The authors are keen to point out that their investigation has certain limitations. The study only analysed the information provided on the clinics’ websites and did not assess the quality of the treatment provided by the clinics.
Therefore, the study’s fndings cannot be generalized to the quality of the acupuncture treatment provided by the clinics.
Nonetheless the paper touches on very important issues: far too many health clinics that offer SCAM for this or that indication operate way outside the ethically (and legally) acceptable norm. They advertise their services without making it clear that they are neither effective nor safe. Desperate consumers thus fall for their promises. In the case of infertility, this might result merely in frustration and loss of (often substantial amounts of) money. In the case of serious disease, such as cancer, this often results in premature death.
It is time, I think, that this entire sector is regualted in a way that it does not endanger the well-being, health, or life of consumers.
Spiritual healing has been defined as the direct interaction between one individual (the healer) and a patient, with the intention of improving the patient’s condition or curing the illness. Treatment can occur through personal, direct contact between healer and patient or at a (sometimes large) distance. Spiritual healers, who are usually not medically qualified, believe that the therapeutic effect results from the channelling of ‘energy’ from an undefined source via the healer to the patient. The main problem with this concept is that there is no evidence that this energy actually exists. Therefore, the assumptions on which spiritual healing is based lack plausibility.
The central claim of healers is that they promote or facilitate self-healing and wellbeing, both of which could be relevant to patients with any type of condition. An article by enthusiasts of spiritual healing explains: “All conditions can be treated by spiritual healing—but not all people. Some people are more receptive than others to this treatment, due to a number of factors such as karma and mental outlook. As such the results of healing can vary a great deal. If the patient has faith in the technique and the healer, this will of course aid the healing process, but is not necessary; this is not faith healing as practiced in some religions—it is based instead on spiritual energy. This being the case, it is possible for a skeptic to receive healing and benefit from it.”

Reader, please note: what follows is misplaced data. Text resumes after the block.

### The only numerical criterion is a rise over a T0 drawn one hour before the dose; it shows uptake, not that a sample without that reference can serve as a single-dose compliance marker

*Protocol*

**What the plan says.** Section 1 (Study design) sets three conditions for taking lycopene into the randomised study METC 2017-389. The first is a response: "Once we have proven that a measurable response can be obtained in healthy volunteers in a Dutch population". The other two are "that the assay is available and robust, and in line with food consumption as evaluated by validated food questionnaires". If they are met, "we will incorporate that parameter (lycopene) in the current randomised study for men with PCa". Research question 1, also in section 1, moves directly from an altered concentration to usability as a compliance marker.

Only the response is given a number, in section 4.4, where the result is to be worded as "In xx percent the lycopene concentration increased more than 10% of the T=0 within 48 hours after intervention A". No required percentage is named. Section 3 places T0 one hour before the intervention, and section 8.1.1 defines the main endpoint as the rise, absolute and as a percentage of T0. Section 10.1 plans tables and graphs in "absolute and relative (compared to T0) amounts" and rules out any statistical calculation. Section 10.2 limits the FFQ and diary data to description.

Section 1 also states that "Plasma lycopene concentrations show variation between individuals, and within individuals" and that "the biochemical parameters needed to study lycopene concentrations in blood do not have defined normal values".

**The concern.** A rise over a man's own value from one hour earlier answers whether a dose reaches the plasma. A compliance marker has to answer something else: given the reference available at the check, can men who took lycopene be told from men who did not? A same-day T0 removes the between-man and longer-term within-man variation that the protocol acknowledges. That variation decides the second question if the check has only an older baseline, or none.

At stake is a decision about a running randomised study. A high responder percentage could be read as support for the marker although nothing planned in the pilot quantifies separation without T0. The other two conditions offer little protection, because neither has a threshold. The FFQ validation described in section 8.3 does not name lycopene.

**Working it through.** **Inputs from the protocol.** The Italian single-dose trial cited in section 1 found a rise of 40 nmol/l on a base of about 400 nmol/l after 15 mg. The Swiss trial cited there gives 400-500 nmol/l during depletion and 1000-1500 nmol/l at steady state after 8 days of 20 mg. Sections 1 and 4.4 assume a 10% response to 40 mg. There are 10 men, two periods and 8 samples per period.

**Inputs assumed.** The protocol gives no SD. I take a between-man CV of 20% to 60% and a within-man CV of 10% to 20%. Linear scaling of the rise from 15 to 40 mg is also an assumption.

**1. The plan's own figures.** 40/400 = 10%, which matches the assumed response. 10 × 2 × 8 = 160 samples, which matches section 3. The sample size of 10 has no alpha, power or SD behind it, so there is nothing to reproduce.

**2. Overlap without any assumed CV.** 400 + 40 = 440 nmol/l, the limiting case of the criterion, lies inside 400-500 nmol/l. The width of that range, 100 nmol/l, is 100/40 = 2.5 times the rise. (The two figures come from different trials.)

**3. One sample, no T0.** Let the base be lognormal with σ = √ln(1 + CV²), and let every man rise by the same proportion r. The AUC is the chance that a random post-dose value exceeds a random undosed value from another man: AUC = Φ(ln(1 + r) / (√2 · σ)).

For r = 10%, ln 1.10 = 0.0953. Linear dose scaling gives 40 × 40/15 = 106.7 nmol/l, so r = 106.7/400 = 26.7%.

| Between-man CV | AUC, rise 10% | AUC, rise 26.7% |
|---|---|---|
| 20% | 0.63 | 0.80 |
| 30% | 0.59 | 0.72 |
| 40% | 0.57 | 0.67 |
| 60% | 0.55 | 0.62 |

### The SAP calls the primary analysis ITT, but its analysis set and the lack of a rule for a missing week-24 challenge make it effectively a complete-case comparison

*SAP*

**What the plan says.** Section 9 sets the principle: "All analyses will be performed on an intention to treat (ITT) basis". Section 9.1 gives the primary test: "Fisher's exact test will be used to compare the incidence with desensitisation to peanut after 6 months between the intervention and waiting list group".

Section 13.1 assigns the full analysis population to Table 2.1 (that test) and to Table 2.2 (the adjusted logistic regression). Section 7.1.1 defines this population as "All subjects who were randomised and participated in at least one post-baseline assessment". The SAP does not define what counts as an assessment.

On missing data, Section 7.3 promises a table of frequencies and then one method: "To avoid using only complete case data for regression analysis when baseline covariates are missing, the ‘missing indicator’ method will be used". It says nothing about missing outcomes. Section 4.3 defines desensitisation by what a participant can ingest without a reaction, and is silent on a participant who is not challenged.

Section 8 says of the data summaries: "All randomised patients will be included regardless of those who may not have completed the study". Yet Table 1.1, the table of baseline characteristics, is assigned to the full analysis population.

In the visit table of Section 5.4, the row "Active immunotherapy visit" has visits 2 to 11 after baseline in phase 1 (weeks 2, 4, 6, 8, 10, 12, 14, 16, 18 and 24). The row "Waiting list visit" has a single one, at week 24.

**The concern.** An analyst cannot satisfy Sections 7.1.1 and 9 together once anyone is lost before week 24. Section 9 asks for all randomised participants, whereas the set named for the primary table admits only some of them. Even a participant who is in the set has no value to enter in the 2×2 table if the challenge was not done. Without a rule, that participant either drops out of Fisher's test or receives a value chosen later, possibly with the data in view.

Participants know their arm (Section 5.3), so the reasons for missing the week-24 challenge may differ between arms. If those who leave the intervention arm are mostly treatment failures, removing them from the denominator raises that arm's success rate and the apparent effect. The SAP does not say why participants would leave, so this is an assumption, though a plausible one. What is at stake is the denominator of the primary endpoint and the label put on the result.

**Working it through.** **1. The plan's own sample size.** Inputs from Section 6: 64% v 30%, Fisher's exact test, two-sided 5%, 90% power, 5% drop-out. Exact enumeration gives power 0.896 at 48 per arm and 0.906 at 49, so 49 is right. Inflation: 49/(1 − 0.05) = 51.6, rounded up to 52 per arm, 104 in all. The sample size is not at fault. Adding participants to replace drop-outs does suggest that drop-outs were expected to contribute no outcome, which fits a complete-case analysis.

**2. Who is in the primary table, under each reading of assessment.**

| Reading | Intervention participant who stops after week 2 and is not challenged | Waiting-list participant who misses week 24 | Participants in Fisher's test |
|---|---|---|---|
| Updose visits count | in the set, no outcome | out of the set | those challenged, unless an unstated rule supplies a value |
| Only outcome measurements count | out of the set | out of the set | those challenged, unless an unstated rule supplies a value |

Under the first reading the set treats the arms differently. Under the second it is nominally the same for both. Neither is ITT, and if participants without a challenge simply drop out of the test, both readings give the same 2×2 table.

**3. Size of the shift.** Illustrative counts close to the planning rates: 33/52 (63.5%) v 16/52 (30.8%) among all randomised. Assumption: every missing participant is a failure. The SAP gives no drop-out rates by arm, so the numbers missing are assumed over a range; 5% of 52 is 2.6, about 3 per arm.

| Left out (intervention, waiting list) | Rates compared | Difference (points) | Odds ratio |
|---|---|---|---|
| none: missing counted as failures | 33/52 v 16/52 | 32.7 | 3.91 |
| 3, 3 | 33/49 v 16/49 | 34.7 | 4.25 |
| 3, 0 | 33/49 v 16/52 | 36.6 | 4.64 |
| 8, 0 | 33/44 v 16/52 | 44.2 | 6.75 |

The evidence from clinical trials of spiritual healing is contradictory. Many studies have serious flaws, and the most reliable trials fail to show effects beyond placebo. Research papers often fail to differentiate between different types of paranormal healing. One Cochrane, for instance, review “found inconclusive evidence that interventions with spiritual or religious components for adults in the terminal phase of a disease may or may not enhance well-being. Such interventions are under-evaluated. All five studies identified were undertaken in the same country, and in the multi-disciplinary palliative care interventions it is unclear if all participants received support from a chaplain or a spiritual counsellor. Moreover, it is unclear in all the studies whether the participants in the comparative groups received spiritual or religious support, or both, as part of routine care or from elsewhere. The paucity of quality research indicates a need for more rigorous studies.”
Many people believe that spiritual healing is harmless. Sadly, this is not the case. The BBC’s ‘Women’s Hour’ reported on 9 August this year about serious abuses of spiritual healers. Here you can find the published test of the broadcast:
Spiritual healing is extremely popular in many countries in the Middle East and North Africa. But the practice is unregulated and that means women are vulnerable to sexual exploitation. An investigation by BBC News Arabic has uncovered allegations of widespread sexual abuse by healers in Sudan and Morocco. Clare McDonnell is joined by the BBC’s Hanan Razek and Senior Women’s Rights Researcher at Human Rights Watch, Rothna Begum, to discuss.